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The John Carpenter sci-fi classic is probably not as well-known as is it should be, as the friendly-aliens-visiting-Earth genre was bloated in the 1980s when it was released. Furthermore, the kinder, gentler approach taken by the visionary director behind such horror and sci-fi classics as Halloween, They Live and The Thing wasn’t quite what audiences were expecting. Still, it remains a fascinating story and a very well-made drama, which earned its star, Jeff Bridges, a well-deserved Oscar nomination.
The story focuses on Jenny Hayden (Karen Allen) a recently widowed young woman living on the shores of a peaceful lake. Nearby, as she mourns in solitude, a small alien scout vessel, responding to an invitation from the Earth-sent Voyager 2, enters the atmosphere and is immediately shot down by the US military. Escaping the wreckage is a small blue ball of energy that alludes capture and enters Jenny’s home. Finding a strand of her husband’s hair, it uses the DNA to clone the body of Scott and use it as a vessel to hide on our planet. Initially horrified by the reanimated body of her husband, Jenny soon learns that the creature is docile and interested only in learning but fearful of those chasing it. It claims it will die in three days unless it can return to space. She eventually concedes to help the “Starman”, but it’s not easy as they must travel to Arizona and avoid those that wish to do it harm. The touching story is a solid mix of romance and sci-fi, an E.T. the Extra-Terrestrial for the adult crowd that has become a kind of cult classic, and if you know the story, one with an obvious built-in sequel that never came.
The news of a remake is double-edged. While the glut of reboots clogging screens is nearing unbearable levels, the idea of updating this story has appeal. It’s disappointing that it isn’t a sequel, which seems far more sensible than straight-up doing it again, but in the right hands, it could be something special. We now know whose hands they will be. According to The Hollywood Reporter, Shawn Levy has been tapped to bring this movie back to theaters, and depending on your appreciation of his work, is good news or bad. Perhaps best known for the Night at the Museum franchise, he’s also directed This is Where I Leave You, Real Steel, Date Night, The Internship, and The Pink Panther reboot. None seem like titles that would put him in line for a sci-fi/romantic thriller, but if there is anything that can be said about his films, it is the relationships at their core. This is crucial for Starman. The screenplay will be written by by Arash Amel, a fairly new name in the business whose latest was the Nicole Kidman film, Grace of Monaco.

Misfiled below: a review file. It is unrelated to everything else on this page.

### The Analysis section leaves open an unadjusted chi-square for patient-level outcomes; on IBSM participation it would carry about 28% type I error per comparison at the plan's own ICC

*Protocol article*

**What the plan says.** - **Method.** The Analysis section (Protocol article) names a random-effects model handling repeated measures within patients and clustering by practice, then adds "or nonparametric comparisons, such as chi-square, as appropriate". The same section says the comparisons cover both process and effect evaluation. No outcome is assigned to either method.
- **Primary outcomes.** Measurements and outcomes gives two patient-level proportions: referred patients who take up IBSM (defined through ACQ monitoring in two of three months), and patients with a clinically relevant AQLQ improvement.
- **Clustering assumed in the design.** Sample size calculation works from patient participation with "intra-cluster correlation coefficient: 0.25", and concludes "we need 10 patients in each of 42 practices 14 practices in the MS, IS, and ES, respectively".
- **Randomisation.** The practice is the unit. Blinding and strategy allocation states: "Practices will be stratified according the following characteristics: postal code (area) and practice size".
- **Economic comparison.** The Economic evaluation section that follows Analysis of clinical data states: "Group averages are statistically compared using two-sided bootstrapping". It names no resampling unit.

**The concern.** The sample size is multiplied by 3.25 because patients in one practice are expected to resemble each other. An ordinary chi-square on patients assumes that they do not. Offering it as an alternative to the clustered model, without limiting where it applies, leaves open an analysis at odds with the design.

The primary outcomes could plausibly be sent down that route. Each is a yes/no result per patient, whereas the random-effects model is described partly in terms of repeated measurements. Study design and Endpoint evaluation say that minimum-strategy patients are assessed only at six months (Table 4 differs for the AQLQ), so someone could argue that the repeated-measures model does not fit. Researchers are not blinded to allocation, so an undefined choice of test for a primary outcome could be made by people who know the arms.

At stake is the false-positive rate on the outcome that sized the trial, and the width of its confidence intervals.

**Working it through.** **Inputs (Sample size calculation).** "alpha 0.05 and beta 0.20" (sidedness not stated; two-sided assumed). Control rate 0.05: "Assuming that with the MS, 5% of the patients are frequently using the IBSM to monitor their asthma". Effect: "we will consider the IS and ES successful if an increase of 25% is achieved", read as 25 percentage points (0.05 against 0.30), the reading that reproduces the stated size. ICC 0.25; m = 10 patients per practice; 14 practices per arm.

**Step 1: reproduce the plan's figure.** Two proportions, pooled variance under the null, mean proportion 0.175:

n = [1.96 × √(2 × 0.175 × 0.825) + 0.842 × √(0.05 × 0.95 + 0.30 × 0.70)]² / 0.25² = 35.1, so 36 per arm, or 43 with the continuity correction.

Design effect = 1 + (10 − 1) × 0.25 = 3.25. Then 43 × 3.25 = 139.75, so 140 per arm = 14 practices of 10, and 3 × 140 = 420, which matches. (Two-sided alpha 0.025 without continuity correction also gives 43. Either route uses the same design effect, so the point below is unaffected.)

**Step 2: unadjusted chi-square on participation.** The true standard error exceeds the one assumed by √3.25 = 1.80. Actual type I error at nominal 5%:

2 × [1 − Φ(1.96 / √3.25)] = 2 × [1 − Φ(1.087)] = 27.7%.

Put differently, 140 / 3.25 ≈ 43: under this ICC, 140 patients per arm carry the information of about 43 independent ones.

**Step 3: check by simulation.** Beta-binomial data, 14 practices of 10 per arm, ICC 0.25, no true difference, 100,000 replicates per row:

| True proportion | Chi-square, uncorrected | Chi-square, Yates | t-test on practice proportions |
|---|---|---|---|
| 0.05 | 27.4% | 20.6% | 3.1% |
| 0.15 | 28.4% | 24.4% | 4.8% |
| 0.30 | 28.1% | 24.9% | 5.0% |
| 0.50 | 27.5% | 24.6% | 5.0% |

No word yet on a cast or if Bridges and Allen will make cameos. While perhaps a change in the title would be necessary (Stargirl? Starwoman?), we think it might be interesting to give the film a flip and have the alien take the form of a female (though as we recently discussed, tends to be a rigid typecast). This might be a good opportunity to shift the expectations and do something original. What made Starman so memorable was the dynamic between the leads, not the special effects and action. This was a love story and not one made creepy or overly-sexualized like many in the genre. Let’s hope Levy understands that, and while certainly sensibilities have changed in the decades since it was released, the timelessness remains. As we learn more, we’ll keep you posted.